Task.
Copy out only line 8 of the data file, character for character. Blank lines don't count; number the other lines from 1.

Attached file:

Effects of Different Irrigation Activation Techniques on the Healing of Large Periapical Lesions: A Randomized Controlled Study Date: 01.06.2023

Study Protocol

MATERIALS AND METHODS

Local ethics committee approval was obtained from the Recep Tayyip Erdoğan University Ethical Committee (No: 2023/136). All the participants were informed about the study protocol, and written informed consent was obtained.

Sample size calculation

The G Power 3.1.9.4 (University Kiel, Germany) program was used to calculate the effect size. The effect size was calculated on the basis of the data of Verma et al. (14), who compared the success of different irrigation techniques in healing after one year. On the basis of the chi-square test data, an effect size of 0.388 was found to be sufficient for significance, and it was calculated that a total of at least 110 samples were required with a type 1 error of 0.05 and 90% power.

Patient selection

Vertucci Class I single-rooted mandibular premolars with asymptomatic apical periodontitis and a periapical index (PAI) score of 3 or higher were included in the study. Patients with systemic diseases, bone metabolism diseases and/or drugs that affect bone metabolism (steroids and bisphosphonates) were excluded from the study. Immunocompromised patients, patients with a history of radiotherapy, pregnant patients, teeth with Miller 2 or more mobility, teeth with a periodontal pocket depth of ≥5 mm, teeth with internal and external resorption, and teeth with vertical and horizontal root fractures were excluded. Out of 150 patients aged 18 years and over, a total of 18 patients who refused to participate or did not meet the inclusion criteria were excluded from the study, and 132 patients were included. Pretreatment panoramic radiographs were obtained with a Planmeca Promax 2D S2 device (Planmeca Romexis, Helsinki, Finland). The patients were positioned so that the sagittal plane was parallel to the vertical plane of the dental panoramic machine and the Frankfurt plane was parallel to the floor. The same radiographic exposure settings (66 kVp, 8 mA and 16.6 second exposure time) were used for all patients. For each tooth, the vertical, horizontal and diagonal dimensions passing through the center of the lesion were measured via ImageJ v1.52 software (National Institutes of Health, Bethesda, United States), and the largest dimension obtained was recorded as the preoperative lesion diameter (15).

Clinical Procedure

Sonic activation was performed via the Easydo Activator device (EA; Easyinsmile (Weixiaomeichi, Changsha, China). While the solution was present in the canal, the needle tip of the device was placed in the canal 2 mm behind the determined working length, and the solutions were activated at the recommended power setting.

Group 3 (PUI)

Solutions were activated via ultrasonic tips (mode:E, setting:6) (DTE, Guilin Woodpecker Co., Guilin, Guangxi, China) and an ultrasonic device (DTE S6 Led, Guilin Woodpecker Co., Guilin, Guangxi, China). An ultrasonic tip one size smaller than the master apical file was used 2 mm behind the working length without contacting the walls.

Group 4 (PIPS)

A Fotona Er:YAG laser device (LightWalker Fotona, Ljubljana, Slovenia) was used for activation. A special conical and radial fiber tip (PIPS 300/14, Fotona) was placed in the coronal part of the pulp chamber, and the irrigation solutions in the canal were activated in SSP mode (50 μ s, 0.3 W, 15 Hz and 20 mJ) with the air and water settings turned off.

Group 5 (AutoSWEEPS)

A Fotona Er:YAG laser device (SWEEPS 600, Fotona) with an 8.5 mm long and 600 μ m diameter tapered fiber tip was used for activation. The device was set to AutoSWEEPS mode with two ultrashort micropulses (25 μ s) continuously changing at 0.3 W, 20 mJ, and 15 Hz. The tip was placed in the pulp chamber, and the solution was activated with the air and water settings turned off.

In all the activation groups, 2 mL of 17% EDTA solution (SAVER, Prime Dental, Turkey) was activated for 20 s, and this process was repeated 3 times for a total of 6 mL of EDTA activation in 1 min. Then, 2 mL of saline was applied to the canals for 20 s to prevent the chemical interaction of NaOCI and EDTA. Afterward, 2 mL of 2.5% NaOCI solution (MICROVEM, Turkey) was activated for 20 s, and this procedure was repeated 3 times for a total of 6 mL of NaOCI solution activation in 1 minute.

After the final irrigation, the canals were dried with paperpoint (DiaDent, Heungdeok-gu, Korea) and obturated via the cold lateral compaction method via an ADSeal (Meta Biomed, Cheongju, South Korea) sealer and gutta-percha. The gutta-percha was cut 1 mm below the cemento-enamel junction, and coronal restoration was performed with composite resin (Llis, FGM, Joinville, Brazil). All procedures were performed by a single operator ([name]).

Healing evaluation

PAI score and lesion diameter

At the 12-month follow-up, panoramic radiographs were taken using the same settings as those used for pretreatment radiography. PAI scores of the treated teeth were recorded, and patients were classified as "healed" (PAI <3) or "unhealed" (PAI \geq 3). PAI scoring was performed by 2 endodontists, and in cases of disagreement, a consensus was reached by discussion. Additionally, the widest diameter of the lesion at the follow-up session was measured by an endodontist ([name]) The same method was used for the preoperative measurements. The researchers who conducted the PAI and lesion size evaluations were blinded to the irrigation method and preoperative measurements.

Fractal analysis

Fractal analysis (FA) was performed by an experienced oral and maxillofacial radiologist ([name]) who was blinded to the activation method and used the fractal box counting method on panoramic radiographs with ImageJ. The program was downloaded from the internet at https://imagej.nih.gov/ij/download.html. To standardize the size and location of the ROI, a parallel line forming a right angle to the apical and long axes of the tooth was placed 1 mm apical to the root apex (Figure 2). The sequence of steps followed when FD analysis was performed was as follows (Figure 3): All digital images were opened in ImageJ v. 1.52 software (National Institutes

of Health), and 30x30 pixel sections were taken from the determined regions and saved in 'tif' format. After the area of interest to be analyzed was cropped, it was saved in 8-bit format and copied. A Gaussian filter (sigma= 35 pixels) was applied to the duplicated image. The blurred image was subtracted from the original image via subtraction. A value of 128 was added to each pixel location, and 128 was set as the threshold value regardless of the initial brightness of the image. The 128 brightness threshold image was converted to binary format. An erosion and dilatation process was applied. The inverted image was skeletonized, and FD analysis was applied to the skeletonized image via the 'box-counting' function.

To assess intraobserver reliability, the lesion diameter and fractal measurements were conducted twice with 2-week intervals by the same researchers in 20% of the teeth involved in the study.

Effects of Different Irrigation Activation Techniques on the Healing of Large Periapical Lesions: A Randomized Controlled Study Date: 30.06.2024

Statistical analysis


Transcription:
Vertucci Class I single-rooted mandibular premolars with asymptomatic apical periodontitis and a periapical index (PAI) score of 3 or higher were included in the study. Patients with systemic diseases, bone metabolism diseases and/or drugs that affect bone metabolism (steroids and bisphosphonates) were excluded from the study. Immunocompromised patients, patients with a history of radiotherapy, pregnant patients, teeth with Miller 2 or more mobility, teeth with a periodontal pocket depth of ≥5 mm, teeth with internal and external resorption, and teeth with vertical and horizontal root fractures were excluded. Out of 150 patients aged 18 years and over, a total of 18 patients who refused to participate or did not meet the inclusion criteria were excluded from the study, and 132 patients were included. Pretreatment panoramic radiographs were obtained with a Planmeca Promax 2D S2 device (Planmeca Romexis, Helsinki, Finland). The patients were positioned so that the sagittal plane was parallel to the vertical plane of the dental panoramic machine and the Frankfurt plane was parallel to the floor. The same radiographic exposure settings (66 kVp, 8 mA and 16.6 second exposure time) were used for all patients. For each tooth, the vertical, horizontal and diagonal dimensions passing through the center of the lesion were measured via ImageJ v1.52 software (National Institutes of Health, Bethesda, United States), and the largest dimension obtained was recorded as the preoperative lesion diameter (15).